Like our Matriarch Leah, Mama was appreciative of everything around her. She didn’t have the easiest of lives, yet saw every day as a gift from HaShem.

Mama loved children, all children. To her, each one was special. Each one a proof that, even after the Holocaust, our nation is resilient, strong and thriving. For each yiddishe neshamah, Mama, just like our matriarch Leah before her, would say “Ha-pa’am odeh ess HaShem, this time let me thank HaShem.”

During the summer months, Mama often joined us at our bungalow upstate. At that time, our bungalow was quite small – one bedroom (which I shared with three children) and a kitchen. Mama would sleep in the kitchen, and get up early in the morning, with the biggest smile, ready to take my baby out for a walk. She was happy just to look at HaShem’s world around her. To listen to the birds, watch the sun rise and take in the scent of the pine trees. Mama’s greatest pleasure was watching the children in the colony, especially all the babies. She had true yiddishe nachas just seeing a new generation. Mama didn’t see a small bungalow; she saw a beautiful world. She taught me a lesson in appreciation.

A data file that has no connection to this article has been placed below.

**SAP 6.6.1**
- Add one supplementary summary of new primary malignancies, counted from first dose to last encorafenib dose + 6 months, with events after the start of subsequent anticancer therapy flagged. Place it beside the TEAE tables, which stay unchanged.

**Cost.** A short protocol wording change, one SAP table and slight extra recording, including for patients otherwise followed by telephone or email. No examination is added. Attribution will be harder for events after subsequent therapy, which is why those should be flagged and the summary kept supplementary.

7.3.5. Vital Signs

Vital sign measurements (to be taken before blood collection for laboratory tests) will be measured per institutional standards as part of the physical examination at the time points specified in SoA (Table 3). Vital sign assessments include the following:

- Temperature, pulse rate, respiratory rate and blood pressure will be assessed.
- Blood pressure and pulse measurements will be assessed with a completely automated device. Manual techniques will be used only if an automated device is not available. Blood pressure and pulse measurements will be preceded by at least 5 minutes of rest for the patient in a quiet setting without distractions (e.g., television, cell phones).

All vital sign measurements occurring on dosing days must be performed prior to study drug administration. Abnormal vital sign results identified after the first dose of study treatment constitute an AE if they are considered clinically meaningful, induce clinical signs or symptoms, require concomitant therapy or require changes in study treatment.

I remember Mama joining me and my children on a trip to FAO Schwartz. She didn’t know where to look first. Mama loved the stuffed animals, the dolls, the toy cars and trucks, the likes of which she had never seen while growing up in Hungary. It was only a trip to a toy store, but for Mama it was a grand experience. Mama loved life, and the world around her. Every day brought a new experience to be grateful for. Mama couldn’t stop thanking me.

I was sharing Mama memories with my aunt, who told me of a time that she was driving on Ocean Parkway in Brooklyn with Mama in the car. “How beautiful the street is”, Mama exclaimed. Ocean Parkway… beautiful? my aunt thought.

As if reading her mind, Mama added, “Just look at all the trees lining the street. It’s truly beautiful”.

To look at the world with Mama eyes. To see its beauty wherever you go.

King David, Dovid HaMelech tells us in Tehillim, “Hodu L’HaShem ki tov….” (Tehillim 118:1). While it is literally translated as “Give thanks to HaShem, because He is good….”, perhaps we can also understand this to internalize the powerful message that giving thanks to HaShem, expressing gratitude is also good for us. Saying thanks elevates us, it lifts us to a higher level. It is good for mind, body and soul.

From our matriarch Leah to Mama, the message is constant. To be a Yehudi, means to see the blessings in life, and understand that all is a gift from HaShem.